Ridiculously stupid-simple recipes you can't believe come out so tasty

You know 'em, you love 'em, now share 'em here.

Recipes that are simple, straightforward, don’t result in a sink full of dirty pans, but do result in food so good you’d eat it every day except for the fear of getting sick of your favorite nommy-noms.

Oh? Shall I get the party started?

The runner-up: Fried Pasta.

It involves bacon. Really, what more do you need to know?

Roughly chop onion and slice bacon strips. Fry in a frying pan along with some leftover (read: already boiled) pasta. Any shape or size pasta will do just fine - tubes, farfalla, linguine, orzo… it’s all good.

If you use really trimmed center-cut bacon, you may need to add a pat of butter so the onions and pasta brown without burning dry. But nice, white-ribboned, fatty bacon renders out all the fat you need.

It works best if you start the bacon by itself over low heat, so some fat melts out without actually cooking the meat, then turning the heat up a bit and adding the onion and pasta to the rendered fat … but if you’re drunk or a lousy cook or otherwise inattentive to detail, throwing it all in a pan together works fine. You can be sloppy about chopping the onion, too - tiny, neatly minced pieces of onion will burn anyway.

You will never throw out leftover pasta again. I often throw a little extra pasta into the boiling pot when making it (to serve with sauce) so I have leftovers to stash in the fridge. The pasta gets crispy and redolent of onion and bacon, and the whole house smells good after you make it.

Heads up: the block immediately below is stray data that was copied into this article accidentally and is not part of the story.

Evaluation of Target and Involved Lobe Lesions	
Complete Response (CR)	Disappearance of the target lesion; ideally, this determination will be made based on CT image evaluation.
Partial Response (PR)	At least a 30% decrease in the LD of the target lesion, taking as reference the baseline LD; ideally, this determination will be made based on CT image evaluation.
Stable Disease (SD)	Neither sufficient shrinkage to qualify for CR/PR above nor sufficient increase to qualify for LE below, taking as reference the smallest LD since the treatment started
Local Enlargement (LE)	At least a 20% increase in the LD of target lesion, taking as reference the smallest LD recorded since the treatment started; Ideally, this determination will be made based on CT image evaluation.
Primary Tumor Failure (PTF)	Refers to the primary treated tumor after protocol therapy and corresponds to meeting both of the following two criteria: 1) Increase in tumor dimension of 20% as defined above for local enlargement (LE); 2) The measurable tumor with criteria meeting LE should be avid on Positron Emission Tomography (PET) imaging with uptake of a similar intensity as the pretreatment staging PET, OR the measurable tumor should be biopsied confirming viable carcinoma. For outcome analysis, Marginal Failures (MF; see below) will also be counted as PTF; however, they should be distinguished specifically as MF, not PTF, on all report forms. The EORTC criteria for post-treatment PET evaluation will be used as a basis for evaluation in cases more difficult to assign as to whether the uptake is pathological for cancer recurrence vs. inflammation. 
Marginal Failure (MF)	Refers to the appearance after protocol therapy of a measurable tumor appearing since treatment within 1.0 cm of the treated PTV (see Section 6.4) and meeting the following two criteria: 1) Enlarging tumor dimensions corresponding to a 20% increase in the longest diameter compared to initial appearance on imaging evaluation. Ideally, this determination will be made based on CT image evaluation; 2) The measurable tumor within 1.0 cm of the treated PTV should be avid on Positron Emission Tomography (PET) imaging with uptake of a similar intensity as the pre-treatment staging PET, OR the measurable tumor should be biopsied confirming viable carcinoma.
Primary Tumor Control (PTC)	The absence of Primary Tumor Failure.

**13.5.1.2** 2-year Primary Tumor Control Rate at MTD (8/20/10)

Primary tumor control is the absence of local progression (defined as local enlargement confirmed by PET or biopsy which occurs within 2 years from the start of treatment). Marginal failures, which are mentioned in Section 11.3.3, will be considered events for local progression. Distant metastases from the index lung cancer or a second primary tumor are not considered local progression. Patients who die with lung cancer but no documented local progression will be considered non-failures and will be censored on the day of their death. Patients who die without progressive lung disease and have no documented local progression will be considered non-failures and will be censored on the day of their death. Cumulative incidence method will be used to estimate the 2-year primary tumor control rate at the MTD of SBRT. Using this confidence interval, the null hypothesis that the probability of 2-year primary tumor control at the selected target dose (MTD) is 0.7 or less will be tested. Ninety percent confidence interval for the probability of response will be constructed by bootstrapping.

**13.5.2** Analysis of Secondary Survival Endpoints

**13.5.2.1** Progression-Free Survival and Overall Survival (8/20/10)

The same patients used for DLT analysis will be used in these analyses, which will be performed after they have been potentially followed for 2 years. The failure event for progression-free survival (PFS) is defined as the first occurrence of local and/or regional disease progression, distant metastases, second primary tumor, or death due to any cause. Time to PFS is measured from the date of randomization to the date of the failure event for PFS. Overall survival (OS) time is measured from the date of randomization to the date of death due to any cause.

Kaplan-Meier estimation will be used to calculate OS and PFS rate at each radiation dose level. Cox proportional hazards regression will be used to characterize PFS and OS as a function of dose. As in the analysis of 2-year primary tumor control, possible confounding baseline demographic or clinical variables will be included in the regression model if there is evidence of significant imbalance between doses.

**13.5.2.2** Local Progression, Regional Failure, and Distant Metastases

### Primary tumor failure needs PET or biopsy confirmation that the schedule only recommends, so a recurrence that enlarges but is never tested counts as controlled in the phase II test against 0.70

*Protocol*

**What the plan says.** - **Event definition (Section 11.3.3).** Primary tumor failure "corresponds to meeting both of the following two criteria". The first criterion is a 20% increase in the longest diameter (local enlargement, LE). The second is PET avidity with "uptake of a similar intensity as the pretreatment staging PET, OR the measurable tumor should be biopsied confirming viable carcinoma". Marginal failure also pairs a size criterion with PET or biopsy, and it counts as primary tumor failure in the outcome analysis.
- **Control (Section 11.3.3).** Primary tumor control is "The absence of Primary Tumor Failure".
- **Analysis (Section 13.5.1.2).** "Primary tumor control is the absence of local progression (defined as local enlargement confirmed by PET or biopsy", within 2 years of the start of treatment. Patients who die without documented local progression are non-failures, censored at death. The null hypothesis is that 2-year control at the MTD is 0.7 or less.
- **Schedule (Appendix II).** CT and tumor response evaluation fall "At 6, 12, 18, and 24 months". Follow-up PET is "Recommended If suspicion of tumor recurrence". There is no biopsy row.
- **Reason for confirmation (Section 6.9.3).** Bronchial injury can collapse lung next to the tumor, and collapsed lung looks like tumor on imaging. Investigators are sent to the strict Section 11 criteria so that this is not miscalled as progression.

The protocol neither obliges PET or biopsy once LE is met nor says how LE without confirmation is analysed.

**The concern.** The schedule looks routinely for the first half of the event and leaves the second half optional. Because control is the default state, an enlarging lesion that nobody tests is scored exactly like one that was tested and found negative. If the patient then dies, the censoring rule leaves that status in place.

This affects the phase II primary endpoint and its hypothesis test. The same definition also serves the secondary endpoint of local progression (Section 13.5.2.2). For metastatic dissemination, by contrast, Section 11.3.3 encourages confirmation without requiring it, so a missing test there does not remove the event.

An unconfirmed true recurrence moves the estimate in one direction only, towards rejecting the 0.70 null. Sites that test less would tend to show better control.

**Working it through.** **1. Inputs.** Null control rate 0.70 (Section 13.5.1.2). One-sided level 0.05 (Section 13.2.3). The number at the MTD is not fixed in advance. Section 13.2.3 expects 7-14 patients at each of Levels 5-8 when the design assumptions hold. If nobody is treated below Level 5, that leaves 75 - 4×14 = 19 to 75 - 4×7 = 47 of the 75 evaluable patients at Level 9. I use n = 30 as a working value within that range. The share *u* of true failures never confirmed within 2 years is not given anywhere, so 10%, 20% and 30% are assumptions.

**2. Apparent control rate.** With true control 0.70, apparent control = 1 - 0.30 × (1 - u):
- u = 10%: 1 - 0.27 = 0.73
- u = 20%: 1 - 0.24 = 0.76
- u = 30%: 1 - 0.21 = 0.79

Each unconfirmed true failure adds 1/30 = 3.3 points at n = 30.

And my personal favorite,
the winner,
the king of all stupid-simple recipes … is … <drum roll> Toaster Oven Chicken Breast <trumpets blare>

Line your toaster oven tray with thick foil - the good stuff, not the cheap, flimsy, grocery-store brand foil you bought on sale - and place upon it one or two bone-in, skin-on chicken breasts. (Skin side up, bone side down.)

Sprinkle the skin liberally with kosher salt, and lay a few thin slices or shavings of butter evenly spaced over the skin. (Maybe a Tbs or so of butter per breast, maybe less, but I like butter and the chicken breasts they sell at my supermarket are so monstrously big that the Other Horseshoe and I often split one, so I kind of go to town with the butter.)

Add a small amount of water to the tray - just enough to fill the bottom but not to any appreciable depth. I dunno, less than a 1/4 cup water?

Bake at 400 F for 30-45 minutes, depending on how large your breasts are. Snicker at recipe instructions. If your toaster oven is small and the tops of the meat are close to the top burners, you may want to knock it back to 375.

Why the toaster oven?

Because it doesn’t heat up the whole kitchen (it gets over 100 here in the summer for weeks on end, so this is no small consideration) and because it’s been a long time since I’ve lived in a house where the oven has an actual window, and my toaster oven allows me to see what I’m doing and how brown the skin has become.

And the skin, man. It’s the best part. All that butter and dry heat make it crackling crisp. The meat stays juicy, without drying out like white meat so often can, because of the relatively short cooking time.

But the best part? The best part of all? The little bit of water you add keeps the fond at the bottom of the tray from burning. It protects the precious from that nasty burnings…s… sorry. But it’s amazing.

Once you take the meat out of the tray and put it on your plate, add a little more water to the tray, just high enough to cover the line of fond. (You’ll see it.) Let it sit and soak while you stuff yourself silly. Then come back, gently scrape every last chickeny brown bit off the foil (this is why you use the good foil) and tah-dah! the richest, tastiest, *fastest *chicken stock ever. It makes just enough to cook a small portion of quinoa in, and quinoa cooked in rich, tasty chicken stock is so good it’ll make you cry.